Westinghouse UV-201 (Tubular Design)

This tube is a UV-201, but is a completely different design than the familiar balloon shaped UV-201 that was produced both by GE and Westinghouse under the RCA name.

It would appear that when Moorhead left the business of tube manufacture, Westinghouse took over at least part of that operation.  They apparently used some of the leftover Moorhead bases, as the tube shown here has traces of the former steel-stamped markings which have been incompletely ground off.  

New markings were ink stamped on the base, but these are mostly worn off on this example.  The word "Aeriotron" and the license notice is visible, as is the Westinghouse logo, but the type number is gone.

Available information is sketchy, but it would appear that Westinghouse was making tubes at two different locations.  Tubes of this type were made at one location, and tubes of the normal type were made at another.  They shipped both types of tubes to RCA for a few months during 1922.  Only about 3200 of these tubes were made.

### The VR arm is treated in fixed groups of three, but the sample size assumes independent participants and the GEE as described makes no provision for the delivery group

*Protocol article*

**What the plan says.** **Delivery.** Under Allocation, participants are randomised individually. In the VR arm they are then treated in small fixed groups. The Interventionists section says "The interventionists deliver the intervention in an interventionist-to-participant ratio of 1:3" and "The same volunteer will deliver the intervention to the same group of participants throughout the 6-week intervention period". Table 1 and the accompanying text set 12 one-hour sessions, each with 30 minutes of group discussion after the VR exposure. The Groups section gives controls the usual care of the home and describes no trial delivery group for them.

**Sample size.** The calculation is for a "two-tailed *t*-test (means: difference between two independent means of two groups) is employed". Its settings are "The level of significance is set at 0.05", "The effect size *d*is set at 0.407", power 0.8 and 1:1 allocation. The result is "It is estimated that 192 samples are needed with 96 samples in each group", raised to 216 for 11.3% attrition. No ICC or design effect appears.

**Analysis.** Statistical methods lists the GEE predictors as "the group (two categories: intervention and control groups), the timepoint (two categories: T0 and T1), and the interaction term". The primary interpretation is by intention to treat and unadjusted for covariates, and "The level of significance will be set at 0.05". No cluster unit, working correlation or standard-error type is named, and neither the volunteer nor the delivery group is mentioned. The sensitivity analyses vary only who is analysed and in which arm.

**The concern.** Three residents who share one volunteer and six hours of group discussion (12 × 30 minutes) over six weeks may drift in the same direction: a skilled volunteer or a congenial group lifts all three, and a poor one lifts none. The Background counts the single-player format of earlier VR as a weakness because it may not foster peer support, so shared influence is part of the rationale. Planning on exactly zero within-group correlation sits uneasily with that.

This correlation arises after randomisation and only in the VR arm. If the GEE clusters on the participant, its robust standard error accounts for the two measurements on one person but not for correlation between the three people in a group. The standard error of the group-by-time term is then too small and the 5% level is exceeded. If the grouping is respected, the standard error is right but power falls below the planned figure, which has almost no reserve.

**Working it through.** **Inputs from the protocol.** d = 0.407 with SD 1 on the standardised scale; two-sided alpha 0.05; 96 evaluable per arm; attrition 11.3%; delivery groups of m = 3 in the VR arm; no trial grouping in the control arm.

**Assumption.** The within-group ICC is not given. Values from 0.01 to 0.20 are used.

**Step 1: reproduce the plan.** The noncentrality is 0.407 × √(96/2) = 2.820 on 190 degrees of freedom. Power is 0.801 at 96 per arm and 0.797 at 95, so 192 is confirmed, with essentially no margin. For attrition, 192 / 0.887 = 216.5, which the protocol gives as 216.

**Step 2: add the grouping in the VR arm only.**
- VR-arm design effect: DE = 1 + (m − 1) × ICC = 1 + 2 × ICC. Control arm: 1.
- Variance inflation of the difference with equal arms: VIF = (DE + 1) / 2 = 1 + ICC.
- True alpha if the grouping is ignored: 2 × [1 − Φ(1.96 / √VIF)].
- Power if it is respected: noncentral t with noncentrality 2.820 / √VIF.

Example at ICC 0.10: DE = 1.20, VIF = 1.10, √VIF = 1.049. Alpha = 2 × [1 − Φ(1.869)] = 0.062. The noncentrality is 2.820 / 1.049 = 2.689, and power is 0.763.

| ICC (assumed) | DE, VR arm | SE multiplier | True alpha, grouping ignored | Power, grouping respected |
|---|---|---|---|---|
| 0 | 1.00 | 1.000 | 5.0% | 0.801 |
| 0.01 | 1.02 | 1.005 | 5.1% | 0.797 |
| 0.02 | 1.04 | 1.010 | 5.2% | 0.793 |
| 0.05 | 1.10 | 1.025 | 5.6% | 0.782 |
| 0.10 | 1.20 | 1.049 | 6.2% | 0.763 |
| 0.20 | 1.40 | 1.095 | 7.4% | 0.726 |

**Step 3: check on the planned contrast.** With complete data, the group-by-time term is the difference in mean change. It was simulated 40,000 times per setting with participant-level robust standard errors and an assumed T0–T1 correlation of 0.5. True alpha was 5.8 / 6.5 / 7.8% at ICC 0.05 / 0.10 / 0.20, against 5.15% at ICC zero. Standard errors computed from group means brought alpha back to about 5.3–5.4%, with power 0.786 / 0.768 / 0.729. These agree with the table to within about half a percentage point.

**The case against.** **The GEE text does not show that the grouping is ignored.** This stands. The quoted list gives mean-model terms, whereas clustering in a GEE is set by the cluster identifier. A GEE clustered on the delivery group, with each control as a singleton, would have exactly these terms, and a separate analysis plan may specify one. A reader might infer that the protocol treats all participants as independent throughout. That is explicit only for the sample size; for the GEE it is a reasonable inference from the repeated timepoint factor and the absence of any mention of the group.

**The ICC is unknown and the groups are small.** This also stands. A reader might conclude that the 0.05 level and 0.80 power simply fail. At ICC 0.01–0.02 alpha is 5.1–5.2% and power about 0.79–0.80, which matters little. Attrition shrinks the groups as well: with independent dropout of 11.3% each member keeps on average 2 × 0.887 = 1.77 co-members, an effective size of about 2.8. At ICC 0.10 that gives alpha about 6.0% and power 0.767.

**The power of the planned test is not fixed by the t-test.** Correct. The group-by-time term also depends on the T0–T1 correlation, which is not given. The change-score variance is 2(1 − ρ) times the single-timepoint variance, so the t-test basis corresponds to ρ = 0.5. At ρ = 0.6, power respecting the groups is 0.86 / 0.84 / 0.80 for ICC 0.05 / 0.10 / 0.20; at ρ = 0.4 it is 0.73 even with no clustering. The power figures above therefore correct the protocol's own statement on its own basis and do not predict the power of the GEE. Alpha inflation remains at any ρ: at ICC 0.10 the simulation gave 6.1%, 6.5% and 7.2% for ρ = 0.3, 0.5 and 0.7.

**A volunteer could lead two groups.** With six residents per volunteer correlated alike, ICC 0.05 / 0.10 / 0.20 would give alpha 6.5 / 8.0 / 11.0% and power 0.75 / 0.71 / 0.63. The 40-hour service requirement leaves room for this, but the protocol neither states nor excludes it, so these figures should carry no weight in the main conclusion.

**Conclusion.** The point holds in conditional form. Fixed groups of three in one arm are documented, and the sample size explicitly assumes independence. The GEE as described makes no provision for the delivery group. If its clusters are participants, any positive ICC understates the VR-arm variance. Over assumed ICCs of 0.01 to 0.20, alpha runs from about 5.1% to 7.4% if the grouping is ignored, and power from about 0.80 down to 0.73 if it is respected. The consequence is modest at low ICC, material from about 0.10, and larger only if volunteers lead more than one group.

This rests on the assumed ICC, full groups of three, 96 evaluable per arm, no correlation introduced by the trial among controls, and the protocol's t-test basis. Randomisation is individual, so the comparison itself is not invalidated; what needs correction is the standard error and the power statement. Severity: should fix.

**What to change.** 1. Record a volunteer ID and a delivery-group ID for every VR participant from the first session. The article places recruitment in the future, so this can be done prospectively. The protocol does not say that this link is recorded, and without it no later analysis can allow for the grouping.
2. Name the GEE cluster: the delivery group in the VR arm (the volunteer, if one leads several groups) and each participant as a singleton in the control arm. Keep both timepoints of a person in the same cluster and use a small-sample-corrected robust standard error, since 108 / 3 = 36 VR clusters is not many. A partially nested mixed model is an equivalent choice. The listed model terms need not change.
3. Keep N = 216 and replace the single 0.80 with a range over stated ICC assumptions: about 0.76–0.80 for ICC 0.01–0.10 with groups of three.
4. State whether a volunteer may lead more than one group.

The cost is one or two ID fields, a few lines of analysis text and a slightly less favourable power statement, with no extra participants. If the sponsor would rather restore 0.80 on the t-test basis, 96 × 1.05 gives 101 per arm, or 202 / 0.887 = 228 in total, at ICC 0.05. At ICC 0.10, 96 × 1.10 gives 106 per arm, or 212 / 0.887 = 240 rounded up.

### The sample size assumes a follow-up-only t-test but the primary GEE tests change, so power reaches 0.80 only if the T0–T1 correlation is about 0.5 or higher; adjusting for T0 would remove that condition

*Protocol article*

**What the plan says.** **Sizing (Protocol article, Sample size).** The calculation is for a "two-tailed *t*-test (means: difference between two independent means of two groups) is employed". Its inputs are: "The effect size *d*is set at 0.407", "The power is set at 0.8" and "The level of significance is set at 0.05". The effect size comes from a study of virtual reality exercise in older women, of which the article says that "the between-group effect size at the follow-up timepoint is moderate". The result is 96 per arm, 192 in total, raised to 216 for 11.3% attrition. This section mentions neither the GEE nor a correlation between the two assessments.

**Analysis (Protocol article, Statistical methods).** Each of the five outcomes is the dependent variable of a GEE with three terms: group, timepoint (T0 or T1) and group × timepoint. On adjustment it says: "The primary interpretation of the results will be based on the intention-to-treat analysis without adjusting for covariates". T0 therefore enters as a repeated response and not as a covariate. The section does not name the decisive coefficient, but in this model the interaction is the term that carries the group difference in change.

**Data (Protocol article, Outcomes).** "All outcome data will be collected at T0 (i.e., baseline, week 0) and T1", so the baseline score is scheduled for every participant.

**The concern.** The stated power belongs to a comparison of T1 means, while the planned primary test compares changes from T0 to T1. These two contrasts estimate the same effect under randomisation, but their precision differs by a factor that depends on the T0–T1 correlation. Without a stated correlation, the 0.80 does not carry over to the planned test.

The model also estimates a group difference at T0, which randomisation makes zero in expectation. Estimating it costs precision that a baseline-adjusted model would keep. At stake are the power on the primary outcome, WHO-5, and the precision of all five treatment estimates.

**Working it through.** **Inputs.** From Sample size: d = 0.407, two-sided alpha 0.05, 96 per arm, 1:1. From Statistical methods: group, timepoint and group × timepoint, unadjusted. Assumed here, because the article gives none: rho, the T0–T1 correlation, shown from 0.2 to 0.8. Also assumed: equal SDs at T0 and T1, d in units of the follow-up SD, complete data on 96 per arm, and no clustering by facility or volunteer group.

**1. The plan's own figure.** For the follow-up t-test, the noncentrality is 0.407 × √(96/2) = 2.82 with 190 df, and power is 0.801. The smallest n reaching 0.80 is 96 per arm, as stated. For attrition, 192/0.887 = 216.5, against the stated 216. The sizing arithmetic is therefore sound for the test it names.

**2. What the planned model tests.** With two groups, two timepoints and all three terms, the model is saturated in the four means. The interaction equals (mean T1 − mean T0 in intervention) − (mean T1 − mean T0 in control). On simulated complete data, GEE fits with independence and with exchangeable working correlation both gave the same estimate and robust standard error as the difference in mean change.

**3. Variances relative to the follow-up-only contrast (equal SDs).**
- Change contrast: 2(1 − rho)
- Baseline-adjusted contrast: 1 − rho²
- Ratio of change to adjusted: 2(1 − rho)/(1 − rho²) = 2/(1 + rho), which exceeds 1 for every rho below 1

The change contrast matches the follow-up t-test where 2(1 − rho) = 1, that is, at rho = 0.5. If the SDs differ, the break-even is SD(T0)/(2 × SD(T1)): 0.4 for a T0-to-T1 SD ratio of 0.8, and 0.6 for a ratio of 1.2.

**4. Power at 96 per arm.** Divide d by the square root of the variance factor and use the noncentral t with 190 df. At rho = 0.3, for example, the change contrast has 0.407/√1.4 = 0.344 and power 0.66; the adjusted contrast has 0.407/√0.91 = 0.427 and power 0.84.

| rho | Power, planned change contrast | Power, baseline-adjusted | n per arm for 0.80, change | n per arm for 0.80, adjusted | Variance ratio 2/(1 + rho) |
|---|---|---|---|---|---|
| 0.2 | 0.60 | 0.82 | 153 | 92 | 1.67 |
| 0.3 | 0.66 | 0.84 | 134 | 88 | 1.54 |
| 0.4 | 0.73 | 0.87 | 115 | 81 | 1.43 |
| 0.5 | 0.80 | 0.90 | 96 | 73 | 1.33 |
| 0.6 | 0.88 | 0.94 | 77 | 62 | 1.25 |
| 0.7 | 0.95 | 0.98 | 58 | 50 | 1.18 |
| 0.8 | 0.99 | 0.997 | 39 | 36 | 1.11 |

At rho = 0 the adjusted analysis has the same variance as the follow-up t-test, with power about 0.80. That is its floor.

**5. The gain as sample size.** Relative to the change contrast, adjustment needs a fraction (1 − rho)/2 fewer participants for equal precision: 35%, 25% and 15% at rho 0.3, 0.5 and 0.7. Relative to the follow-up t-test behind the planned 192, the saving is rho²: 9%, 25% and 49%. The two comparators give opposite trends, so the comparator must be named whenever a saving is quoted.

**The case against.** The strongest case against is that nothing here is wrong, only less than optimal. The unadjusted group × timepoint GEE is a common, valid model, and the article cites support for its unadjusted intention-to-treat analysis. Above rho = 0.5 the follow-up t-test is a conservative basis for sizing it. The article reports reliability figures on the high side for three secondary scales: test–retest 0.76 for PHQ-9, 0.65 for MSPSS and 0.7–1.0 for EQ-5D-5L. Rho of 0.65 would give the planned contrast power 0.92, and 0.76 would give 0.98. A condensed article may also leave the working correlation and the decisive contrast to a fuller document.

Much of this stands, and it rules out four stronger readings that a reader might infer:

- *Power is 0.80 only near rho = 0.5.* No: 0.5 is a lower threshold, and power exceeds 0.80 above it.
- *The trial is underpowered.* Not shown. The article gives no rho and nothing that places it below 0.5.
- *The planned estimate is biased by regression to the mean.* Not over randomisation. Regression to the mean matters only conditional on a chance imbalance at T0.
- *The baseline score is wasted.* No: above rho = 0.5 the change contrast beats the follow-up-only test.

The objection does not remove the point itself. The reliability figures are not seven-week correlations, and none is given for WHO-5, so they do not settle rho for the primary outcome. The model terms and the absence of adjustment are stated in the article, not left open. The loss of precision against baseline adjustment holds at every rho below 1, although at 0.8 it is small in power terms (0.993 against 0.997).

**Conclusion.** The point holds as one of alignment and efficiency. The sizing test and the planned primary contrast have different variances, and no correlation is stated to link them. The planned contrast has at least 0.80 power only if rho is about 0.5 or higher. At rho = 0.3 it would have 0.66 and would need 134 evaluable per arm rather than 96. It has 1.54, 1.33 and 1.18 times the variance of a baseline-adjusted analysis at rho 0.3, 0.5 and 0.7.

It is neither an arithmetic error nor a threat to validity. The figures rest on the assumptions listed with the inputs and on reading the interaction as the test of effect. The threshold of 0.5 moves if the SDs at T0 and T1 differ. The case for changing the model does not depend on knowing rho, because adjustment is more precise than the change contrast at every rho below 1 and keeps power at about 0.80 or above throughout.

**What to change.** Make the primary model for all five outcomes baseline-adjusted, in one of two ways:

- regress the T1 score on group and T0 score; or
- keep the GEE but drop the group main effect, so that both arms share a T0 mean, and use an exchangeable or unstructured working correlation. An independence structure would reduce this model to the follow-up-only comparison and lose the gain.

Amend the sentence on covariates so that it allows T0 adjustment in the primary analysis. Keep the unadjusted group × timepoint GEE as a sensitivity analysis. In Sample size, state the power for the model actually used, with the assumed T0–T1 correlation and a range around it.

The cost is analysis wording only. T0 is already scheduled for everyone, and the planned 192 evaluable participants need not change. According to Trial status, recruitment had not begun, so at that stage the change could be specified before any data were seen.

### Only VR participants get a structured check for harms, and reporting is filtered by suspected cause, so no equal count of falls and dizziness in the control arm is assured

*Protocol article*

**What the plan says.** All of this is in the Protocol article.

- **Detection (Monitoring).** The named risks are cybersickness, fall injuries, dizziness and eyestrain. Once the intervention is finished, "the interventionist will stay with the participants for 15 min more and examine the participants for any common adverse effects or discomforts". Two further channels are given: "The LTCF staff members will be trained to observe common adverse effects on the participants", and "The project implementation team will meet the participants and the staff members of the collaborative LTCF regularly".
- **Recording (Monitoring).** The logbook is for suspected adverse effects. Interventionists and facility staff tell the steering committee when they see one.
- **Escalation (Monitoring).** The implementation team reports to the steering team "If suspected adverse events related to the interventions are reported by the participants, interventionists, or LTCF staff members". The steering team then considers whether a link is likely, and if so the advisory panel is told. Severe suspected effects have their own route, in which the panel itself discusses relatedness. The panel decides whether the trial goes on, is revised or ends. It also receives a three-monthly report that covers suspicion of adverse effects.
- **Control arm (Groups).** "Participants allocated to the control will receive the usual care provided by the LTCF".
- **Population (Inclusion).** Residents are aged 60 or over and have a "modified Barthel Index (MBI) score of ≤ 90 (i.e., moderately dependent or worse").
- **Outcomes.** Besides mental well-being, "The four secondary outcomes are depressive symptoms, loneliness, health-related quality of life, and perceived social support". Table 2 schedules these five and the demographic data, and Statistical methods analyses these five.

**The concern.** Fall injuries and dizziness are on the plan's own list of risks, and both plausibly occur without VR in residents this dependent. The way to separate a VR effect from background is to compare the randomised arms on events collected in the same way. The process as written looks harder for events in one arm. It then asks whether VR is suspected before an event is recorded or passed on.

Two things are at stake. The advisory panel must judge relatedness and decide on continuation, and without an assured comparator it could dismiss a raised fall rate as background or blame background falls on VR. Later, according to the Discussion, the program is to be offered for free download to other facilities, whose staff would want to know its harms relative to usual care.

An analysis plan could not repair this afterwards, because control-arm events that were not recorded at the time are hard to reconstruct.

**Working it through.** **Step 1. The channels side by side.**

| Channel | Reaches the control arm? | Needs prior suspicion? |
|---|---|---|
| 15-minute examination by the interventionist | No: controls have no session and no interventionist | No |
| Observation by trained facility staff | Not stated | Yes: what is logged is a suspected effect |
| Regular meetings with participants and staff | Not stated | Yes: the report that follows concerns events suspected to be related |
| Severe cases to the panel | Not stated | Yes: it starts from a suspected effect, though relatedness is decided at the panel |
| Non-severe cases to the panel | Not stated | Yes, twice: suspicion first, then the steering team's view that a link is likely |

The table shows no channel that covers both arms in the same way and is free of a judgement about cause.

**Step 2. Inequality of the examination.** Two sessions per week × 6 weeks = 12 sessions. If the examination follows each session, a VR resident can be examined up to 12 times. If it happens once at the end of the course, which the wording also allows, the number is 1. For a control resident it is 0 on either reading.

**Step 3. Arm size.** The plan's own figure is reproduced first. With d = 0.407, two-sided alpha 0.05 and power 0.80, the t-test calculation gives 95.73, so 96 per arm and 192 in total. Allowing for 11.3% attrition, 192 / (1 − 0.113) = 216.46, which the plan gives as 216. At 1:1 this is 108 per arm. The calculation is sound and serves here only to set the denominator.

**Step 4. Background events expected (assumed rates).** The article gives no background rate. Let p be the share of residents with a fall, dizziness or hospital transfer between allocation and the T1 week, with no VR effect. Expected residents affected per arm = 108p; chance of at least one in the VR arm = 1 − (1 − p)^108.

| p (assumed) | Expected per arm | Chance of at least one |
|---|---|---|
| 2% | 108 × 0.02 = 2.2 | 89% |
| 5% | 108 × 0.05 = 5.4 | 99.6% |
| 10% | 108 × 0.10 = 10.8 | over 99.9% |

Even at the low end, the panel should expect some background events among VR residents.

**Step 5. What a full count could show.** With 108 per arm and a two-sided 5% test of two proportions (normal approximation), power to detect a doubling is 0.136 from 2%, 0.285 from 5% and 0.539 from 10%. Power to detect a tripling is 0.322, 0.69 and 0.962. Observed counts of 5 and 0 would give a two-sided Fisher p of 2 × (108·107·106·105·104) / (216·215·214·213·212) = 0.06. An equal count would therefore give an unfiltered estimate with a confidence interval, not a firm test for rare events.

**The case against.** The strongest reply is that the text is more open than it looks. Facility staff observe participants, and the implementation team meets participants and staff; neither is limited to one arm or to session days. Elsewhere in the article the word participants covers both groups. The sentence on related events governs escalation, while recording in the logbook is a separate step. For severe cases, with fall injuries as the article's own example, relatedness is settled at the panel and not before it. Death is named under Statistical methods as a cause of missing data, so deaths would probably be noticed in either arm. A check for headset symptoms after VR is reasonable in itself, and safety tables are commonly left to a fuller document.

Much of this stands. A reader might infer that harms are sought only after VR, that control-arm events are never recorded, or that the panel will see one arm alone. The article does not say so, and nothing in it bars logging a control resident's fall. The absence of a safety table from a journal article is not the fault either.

Westinghouse UV-201 (Tubular Design)

This tube used a lower voltage filament (4 volts) than the normal 5-volt UV-201.  It is essentially the same tube as the WR-21, but with a different base.  The UV-201 designation surely caused confusion and would have led to the accidental burnout of most of these tubes.  Consequently, the survival rate was very low.